Acute Chest Pain Treatment and Evaluation (ACTION) Study
|First Received Date ICMJE||February 12, 2007|
|Last Updated Date||February 12, 2007|
|Start Date ICMJE||August 2000|
|Primary Completion Date||Not Provided|
|Current Primary Outcome Measures ICMJE
|Original Primary Outcome Measures ICMJE||Same as current|
|Change History||No Changes Posted|
|Current Secondary Outcome Measures ICMJE
||Requirement of emergency coronary revascularisation procedures like Percutaneous Transluminal Coronary Angioplasty (PTCA) or Coronary Artery Bypass Graft (CABG)|
|Original Secondary Outcome Measures ICMJE||Same as current|
|Current Other Outcome Measures ICMJE||Not Provided|
|Original Other Outcome Measures ICMJE||Not Provided|
|Brief Title ICMJE||Acute Chest Pain Treatment and Evaluation (ACTION) Study|
|Official Title ICMJE||A Randomised Trial on Early Stress Nuclear Scan for Patients Presented to the Emergency Department (ED) With Chest Pain But Non-Diagnostic Electrocardiography-Acute Chest Pain Treatment and Evaluation (ACTION) Study|
Design -prospective randomised clinical trial
-patients above 25 years of age presenting to the ED with chest pain consistent with myocardial ischaemia but with a 12 lead ECG non-diagnostic of myocardial ischaemia .
Patients were monitored continuously with a 12 lead ECG and ST segment trend monitoring and blood will be drawn at 0,3,6 hours after arrival at ED for serial myoglobin, creatine kinase MB isoenzyme (CKMB) and Troponin T (TnT) . Patients who have ECG and blood test consistent with myocardial necrosis were admitted to the CCU. A senior doctor in the ED reviewed patients who were not admitted after 6 hours of observation.
A stress tetrofosmin nuclear scan was done . Patients were then admitted and discharged depending on the results of the stress tetrofosmin scan.
Control group (conventional protocol)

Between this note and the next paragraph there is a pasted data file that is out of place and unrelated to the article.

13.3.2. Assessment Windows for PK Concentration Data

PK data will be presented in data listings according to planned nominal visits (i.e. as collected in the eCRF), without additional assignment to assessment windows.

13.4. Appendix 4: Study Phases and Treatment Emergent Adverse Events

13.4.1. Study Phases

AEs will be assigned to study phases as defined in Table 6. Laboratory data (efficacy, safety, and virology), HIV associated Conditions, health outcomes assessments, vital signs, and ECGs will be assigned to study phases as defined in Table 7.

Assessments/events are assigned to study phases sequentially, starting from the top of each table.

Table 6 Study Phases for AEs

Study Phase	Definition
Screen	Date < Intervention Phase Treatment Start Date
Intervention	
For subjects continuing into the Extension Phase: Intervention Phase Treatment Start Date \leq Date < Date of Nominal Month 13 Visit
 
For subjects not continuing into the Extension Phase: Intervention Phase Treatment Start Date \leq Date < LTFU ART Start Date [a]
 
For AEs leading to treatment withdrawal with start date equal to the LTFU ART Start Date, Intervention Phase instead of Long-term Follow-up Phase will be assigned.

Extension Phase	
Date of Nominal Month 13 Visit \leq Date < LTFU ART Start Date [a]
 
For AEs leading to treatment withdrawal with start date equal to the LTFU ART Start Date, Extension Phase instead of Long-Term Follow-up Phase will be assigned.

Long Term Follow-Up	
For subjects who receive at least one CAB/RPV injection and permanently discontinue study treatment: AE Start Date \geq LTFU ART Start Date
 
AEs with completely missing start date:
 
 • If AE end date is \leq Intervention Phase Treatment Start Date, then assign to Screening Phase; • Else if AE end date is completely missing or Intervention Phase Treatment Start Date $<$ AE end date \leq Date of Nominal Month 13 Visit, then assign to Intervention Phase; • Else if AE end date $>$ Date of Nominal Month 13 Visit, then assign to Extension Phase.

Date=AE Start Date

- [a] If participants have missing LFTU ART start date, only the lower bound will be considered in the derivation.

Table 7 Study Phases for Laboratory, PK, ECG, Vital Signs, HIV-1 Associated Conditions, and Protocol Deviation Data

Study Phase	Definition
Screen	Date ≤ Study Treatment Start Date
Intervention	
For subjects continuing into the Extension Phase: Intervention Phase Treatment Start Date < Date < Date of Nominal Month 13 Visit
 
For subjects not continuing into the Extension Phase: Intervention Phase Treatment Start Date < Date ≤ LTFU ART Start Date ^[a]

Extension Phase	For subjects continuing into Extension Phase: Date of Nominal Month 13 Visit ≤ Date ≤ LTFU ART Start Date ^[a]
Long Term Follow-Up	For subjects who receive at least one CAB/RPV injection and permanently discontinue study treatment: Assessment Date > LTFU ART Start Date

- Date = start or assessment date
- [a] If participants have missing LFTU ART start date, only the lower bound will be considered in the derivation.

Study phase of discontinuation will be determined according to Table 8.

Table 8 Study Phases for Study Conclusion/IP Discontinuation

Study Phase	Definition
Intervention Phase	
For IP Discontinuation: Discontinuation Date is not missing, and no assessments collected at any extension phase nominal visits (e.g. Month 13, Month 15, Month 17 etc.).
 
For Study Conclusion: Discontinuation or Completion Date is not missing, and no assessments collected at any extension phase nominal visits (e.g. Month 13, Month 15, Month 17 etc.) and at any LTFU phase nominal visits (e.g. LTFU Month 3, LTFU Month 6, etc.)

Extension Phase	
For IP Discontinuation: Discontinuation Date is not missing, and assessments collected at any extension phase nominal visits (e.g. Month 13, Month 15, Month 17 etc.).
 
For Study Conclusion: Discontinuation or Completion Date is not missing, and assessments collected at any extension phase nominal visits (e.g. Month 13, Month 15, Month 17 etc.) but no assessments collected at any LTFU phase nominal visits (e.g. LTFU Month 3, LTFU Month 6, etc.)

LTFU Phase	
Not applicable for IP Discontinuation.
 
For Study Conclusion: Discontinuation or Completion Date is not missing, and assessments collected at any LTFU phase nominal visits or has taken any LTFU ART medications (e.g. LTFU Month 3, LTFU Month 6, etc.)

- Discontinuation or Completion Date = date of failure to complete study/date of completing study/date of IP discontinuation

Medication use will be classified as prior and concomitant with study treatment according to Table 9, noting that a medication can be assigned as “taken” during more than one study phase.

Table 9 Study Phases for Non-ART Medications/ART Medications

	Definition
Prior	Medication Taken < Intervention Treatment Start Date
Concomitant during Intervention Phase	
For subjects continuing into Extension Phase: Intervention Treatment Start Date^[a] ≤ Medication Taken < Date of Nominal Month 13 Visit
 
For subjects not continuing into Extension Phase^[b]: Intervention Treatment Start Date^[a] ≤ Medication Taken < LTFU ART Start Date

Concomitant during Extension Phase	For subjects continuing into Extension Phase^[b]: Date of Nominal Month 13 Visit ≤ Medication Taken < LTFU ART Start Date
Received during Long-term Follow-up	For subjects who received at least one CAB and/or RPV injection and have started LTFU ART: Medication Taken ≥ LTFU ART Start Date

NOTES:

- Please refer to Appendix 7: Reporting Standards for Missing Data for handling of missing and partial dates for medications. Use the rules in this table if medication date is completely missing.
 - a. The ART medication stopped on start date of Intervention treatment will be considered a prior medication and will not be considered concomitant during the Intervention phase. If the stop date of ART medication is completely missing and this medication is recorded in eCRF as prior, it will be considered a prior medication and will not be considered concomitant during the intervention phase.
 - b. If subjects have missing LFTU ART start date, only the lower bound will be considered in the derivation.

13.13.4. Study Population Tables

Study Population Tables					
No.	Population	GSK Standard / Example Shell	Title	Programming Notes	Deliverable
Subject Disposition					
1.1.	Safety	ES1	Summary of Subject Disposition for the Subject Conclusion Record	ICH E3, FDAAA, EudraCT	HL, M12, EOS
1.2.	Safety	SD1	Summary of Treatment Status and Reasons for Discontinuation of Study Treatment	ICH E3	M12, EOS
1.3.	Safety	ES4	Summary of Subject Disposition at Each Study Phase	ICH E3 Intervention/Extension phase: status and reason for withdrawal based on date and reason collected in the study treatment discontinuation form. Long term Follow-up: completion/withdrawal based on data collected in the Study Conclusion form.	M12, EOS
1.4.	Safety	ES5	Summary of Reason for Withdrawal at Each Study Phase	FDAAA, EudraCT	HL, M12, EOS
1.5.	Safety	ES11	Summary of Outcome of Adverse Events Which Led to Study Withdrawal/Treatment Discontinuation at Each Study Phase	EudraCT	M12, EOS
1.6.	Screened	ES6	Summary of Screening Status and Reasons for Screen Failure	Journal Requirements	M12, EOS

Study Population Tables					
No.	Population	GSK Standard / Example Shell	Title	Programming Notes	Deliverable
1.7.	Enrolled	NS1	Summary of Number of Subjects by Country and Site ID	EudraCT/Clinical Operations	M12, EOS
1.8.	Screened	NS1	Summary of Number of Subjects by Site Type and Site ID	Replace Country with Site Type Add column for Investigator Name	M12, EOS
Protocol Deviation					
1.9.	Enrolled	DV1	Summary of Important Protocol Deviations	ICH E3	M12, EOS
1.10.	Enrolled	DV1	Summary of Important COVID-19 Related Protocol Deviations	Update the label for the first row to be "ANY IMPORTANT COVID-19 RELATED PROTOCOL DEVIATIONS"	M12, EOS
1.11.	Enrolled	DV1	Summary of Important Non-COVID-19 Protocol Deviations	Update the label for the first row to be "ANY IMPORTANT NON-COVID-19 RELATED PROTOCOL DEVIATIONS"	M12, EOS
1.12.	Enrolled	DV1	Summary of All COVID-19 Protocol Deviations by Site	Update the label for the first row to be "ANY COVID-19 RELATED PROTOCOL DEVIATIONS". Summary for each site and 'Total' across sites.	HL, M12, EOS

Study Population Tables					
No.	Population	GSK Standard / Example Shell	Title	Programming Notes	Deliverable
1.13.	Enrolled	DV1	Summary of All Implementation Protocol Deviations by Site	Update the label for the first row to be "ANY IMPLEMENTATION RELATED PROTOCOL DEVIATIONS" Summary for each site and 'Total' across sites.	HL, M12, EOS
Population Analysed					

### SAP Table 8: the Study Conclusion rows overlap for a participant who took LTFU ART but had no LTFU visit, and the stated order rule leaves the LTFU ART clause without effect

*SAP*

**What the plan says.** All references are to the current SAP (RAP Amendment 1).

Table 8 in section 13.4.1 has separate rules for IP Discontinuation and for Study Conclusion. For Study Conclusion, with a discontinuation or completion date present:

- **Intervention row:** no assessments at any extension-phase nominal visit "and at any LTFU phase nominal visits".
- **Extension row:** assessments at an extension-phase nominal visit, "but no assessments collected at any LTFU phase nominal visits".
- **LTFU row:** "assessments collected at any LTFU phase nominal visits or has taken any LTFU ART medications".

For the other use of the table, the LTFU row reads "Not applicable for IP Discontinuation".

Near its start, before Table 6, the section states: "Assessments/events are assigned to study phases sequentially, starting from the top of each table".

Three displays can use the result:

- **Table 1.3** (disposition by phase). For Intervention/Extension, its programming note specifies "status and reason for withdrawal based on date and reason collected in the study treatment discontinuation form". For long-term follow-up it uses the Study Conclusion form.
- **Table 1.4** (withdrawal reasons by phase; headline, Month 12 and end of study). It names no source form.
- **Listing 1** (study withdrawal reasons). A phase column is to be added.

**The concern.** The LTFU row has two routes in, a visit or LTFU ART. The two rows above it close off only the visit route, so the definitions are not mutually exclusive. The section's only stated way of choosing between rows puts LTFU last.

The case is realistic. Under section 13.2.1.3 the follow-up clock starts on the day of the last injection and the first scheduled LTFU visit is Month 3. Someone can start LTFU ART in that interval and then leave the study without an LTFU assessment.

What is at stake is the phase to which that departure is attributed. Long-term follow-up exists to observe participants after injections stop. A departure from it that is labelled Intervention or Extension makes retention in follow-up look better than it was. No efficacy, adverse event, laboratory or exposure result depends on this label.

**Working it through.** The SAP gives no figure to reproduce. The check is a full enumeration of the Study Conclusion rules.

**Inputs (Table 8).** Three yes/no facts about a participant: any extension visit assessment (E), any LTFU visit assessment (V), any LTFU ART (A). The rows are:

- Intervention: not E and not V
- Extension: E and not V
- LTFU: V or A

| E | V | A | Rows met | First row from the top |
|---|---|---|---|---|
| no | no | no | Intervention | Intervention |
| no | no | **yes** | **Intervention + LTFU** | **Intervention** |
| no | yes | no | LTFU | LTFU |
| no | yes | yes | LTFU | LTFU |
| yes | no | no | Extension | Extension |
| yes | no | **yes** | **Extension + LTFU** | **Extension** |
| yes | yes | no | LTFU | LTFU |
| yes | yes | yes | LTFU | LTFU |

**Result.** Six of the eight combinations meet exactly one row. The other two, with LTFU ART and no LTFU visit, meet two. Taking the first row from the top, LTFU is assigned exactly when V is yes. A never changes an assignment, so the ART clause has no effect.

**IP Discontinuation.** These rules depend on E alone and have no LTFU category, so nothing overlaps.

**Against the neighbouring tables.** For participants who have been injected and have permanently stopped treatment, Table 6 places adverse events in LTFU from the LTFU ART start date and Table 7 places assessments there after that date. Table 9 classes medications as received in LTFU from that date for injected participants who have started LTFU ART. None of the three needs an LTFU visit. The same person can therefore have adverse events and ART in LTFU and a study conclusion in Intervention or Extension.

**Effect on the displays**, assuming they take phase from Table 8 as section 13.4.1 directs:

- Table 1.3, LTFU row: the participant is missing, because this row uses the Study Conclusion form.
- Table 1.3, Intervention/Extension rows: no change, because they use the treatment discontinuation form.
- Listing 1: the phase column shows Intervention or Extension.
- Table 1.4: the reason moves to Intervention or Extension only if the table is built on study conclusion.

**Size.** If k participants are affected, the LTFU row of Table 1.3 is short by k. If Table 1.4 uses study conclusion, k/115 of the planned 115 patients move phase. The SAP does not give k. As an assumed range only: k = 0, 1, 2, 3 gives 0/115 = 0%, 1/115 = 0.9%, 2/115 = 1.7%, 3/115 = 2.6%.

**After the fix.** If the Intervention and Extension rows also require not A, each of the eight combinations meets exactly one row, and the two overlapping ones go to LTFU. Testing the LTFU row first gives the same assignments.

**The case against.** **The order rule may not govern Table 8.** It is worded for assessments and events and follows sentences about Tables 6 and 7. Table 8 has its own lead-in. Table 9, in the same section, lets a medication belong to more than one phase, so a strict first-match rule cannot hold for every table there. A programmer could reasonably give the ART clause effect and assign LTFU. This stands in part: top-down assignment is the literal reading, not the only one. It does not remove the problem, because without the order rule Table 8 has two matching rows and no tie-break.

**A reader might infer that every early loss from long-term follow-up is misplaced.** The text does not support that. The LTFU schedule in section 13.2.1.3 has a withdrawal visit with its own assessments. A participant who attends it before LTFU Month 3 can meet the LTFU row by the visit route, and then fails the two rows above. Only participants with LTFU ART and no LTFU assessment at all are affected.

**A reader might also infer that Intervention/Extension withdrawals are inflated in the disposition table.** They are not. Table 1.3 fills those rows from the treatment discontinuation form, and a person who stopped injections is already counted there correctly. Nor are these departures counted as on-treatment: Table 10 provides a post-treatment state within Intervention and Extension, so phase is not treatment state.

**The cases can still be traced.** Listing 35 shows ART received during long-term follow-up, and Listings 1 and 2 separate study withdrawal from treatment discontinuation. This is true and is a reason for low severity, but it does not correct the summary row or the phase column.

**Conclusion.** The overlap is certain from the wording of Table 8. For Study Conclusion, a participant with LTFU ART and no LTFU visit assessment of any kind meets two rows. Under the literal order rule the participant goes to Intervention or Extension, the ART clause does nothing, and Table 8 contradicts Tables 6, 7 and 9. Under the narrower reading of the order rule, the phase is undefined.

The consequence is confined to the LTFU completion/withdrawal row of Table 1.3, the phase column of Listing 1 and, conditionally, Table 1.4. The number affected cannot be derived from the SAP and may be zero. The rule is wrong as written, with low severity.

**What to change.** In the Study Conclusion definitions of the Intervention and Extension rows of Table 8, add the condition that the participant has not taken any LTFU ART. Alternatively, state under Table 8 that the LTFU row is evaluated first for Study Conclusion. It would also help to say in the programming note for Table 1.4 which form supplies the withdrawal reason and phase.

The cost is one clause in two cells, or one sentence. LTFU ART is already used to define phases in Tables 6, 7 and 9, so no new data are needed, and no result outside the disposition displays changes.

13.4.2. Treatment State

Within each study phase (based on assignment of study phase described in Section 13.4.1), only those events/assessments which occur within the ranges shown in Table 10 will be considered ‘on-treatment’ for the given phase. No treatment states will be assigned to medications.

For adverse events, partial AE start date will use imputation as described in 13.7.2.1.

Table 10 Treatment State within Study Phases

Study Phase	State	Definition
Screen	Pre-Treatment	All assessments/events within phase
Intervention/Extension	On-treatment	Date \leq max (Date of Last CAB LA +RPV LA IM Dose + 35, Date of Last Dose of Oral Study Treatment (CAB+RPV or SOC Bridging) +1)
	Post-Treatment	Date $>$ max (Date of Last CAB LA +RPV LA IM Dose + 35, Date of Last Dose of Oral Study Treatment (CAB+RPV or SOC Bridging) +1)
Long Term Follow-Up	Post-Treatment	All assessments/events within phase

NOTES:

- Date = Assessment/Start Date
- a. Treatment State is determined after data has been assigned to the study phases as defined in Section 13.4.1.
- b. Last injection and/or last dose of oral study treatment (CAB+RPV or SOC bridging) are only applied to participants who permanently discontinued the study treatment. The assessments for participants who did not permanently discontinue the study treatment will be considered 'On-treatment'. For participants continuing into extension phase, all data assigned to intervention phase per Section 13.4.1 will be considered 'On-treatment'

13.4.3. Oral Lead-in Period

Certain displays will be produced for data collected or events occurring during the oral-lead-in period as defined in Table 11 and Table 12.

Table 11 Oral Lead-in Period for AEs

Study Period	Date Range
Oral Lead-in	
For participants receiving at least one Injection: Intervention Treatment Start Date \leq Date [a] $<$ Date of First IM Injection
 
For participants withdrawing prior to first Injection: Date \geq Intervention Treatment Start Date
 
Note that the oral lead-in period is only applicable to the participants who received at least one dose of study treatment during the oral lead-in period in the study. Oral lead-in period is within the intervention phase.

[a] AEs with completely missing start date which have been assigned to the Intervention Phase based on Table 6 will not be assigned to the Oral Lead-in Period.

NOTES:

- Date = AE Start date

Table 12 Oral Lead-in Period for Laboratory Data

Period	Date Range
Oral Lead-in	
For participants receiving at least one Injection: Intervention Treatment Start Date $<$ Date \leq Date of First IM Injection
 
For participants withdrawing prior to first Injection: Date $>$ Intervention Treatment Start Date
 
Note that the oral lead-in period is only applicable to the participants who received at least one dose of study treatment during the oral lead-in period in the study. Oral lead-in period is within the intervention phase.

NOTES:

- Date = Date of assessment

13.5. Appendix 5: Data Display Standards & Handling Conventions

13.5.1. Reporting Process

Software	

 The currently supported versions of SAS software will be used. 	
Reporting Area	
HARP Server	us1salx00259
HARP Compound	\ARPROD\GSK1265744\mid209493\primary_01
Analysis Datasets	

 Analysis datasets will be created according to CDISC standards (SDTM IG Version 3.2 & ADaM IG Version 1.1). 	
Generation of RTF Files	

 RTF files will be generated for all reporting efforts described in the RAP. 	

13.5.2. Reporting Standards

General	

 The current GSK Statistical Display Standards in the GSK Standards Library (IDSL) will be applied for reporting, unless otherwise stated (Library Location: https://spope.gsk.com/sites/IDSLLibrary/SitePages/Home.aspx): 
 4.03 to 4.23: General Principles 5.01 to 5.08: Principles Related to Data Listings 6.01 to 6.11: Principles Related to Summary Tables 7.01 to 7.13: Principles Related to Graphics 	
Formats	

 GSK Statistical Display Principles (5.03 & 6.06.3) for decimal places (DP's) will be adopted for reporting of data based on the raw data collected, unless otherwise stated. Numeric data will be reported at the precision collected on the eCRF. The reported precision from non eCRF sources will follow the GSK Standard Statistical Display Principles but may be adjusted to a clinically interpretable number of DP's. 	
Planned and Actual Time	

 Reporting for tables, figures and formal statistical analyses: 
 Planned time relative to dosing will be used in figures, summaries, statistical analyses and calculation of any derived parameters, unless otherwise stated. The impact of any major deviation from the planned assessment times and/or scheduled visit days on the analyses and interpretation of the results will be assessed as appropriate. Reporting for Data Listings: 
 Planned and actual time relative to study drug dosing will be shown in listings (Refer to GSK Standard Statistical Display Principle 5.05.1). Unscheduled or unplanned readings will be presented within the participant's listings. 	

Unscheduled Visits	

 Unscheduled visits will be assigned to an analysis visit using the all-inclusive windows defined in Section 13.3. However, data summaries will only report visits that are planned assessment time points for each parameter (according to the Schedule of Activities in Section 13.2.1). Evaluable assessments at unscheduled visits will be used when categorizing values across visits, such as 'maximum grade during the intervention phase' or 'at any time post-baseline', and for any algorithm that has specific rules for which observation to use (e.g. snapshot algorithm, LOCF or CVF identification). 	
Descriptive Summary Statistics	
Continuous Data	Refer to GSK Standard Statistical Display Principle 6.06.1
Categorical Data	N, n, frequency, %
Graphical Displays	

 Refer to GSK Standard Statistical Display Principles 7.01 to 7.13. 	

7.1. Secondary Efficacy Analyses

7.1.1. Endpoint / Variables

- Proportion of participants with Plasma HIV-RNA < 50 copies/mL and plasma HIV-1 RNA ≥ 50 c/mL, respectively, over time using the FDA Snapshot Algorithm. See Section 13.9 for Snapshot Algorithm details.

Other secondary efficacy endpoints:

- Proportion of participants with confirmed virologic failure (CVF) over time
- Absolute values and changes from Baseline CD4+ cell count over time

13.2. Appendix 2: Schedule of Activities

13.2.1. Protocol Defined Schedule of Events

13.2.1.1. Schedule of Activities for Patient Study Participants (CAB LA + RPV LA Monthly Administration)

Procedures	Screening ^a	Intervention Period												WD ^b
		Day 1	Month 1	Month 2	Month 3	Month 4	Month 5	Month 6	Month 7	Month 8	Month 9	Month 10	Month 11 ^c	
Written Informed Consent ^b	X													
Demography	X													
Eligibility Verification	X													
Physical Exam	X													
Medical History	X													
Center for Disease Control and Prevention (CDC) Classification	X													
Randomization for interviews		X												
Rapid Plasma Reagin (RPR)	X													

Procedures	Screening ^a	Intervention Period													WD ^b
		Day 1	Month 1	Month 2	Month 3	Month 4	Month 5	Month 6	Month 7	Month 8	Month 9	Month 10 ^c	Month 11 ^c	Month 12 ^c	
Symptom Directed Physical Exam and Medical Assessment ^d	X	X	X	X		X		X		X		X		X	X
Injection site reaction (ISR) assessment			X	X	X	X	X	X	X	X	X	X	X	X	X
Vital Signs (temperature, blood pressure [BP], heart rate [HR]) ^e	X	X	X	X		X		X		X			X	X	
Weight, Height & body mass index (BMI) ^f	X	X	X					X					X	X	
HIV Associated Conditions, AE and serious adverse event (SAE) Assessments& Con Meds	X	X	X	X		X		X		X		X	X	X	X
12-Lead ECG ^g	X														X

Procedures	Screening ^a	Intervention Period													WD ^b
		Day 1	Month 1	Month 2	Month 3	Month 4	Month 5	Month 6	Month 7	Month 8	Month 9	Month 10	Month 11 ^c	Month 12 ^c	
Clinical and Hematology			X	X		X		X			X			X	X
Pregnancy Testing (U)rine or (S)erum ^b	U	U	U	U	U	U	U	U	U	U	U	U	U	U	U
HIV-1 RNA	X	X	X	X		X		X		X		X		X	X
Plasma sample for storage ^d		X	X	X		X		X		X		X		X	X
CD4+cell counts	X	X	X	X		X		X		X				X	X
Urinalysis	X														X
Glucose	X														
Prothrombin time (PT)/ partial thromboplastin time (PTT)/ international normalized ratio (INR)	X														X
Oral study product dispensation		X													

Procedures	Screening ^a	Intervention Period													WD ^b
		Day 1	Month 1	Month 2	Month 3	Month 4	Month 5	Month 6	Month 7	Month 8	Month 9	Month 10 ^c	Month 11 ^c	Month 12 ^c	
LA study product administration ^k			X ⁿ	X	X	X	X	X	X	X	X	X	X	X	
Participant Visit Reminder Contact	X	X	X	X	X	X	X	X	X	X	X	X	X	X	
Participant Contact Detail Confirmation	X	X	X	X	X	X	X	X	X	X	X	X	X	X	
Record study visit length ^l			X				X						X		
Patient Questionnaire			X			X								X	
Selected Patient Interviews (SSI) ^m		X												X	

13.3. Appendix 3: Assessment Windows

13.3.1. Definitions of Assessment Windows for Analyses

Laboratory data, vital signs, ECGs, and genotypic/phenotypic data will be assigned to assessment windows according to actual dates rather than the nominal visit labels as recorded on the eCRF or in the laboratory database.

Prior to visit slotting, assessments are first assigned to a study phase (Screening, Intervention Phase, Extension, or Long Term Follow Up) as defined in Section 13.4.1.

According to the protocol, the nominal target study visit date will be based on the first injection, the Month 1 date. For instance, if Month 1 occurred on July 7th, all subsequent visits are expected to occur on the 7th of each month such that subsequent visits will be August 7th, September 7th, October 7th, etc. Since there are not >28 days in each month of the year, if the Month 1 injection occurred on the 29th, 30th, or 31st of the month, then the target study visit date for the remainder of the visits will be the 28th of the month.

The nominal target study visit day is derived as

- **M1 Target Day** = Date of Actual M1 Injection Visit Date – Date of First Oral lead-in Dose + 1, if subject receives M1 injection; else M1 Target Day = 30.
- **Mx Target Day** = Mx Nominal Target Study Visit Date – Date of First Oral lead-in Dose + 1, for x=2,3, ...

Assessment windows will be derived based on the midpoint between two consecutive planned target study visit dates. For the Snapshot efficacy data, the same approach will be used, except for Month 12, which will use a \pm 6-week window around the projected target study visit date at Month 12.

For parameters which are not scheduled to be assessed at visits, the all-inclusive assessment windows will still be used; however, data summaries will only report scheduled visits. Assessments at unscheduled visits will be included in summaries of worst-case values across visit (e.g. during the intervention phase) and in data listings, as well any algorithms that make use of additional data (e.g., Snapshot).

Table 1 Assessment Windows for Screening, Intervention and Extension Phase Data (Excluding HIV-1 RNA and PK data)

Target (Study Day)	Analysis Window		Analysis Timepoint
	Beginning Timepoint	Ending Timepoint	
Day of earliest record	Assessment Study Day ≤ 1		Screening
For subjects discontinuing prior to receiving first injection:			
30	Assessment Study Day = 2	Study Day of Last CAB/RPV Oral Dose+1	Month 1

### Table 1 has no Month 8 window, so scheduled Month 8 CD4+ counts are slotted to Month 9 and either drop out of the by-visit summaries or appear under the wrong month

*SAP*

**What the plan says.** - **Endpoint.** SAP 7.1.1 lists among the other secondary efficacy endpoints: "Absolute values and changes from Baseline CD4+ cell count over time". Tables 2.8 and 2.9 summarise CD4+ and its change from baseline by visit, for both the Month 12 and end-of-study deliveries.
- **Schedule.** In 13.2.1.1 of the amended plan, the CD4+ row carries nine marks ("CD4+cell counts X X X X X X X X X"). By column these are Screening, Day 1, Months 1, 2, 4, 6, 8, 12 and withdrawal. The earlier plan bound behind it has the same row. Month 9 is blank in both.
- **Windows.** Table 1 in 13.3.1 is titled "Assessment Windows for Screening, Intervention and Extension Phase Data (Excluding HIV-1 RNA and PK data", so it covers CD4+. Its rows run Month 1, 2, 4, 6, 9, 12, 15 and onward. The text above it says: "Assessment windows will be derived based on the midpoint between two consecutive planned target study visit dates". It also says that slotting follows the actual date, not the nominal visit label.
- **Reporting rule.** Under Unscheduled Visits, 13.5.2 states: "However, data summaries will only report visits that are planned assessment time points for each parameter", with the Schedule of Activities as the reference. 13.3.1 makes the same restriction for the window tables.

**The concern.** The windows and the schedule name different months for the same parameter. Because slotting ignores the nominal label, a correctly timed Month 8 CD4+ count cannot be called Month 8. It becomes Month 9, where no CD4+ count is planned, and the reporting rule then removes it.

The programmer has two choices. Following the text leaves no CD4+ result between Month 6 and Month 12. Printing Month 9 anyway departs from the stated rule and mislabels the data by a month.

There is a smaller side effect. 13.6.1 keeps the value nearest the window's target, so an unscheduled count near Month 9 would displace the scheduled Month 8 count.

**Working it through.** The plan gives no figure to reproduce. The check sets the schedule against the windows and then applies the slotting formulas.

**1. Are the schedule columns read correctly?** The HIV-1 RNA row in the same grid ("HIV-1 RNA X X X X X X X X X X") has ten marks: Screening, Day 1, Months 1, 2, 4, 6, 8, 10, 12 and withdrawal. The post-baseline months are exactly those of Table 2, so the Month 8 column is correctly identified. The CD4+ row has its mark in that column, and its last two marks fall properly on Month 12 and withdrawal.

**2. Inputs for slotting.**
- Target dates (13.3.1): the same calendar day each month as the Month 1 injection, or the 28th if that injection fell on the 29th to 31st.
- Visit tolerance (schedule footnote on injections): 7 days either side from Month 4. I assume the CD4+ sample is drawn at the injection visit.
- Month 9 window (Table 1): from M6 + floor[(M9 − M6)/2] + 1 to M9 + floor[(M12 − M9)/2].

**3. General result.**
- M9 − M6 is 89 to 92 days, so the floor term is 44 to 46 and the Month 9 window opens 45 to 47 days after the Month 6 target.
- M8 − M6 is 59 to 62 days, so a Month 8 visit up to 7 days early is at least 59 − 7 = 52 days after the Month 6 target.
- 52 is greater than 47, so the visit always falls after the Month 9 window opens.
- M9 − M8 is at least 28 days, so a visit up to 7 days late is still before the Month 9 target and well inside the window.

Patients were then be admitted or discharged at the discretion of the senior ED doctor.
Measurement Patients were followed up at 1 week , 2 weeks , one month and six months for any adverse cardiac events such as cardiac related death , ventricular fibrillation , and myocardial infarction.
Statistical analysis Logistic regression analysis were used to compare the proportion of adverse events in the two treatment groups.
Identifying the cause of chest pain is a challenge to the Emergency Physician.Coronary artery disease is the most common group of Emergencies that has a high potential for rapidly developing a lethal outcome.
Significant proportion of patients who presented to and released from the Emergency Department (ED)with AMI or unstable angina develop poor outcomes. This is because a large proportion of AMI present atypically.The initial single 12 lead ECG done at an ED is only 50% sensitive for AMI.Serial ECGs have been shown to improve sensitivity by 25%.Because of these limitations, physicians may admit patients with chest pain, liberally. On the other hand only 25-50 % of patients admitted to CCU without AMI are eventually determined to have Acute Coronary Syndrome.
Several serum cardiac markers such as myoglobulin, CKMB and Troponin T (TnT) are found to increase sensitivity in detecting AMI than just history and ECG. Among them TnT is a better predictor of adverse cardiac event than CKMB. Absence of TnT elevation identifies a lower risk group of patients , but not necessarily a low risk group since TnT cannot detect myocardial ischaemia in the absence of myocardial injury or myocyte cell death.
There has been some chest pain evaluation practice in the ED using the graded exercise testing to screen for severe ischaemia.
Several studies have suggested the safety of exercise testing in low risk patients presenting to ED with chest pain.The use of exercise testing has been found to be a powerful tool for prognostication.
Stress nuclear imaging was also performed at the end of 6 hours of observation instead of graded exercise stress testing alone. There will be a significant proportion of patients who will not be eligible for standard exercise treadmill stress test due to poor exercise tolerance. Even for those who underwent exercise testing, studies showed that 24.2% were inconclusive because of baseline ECG abnormalities (left ventricular hypertrophy, left bundle-branch block or patient on digoxin). Some patients may not be able to achieve the required exercise level.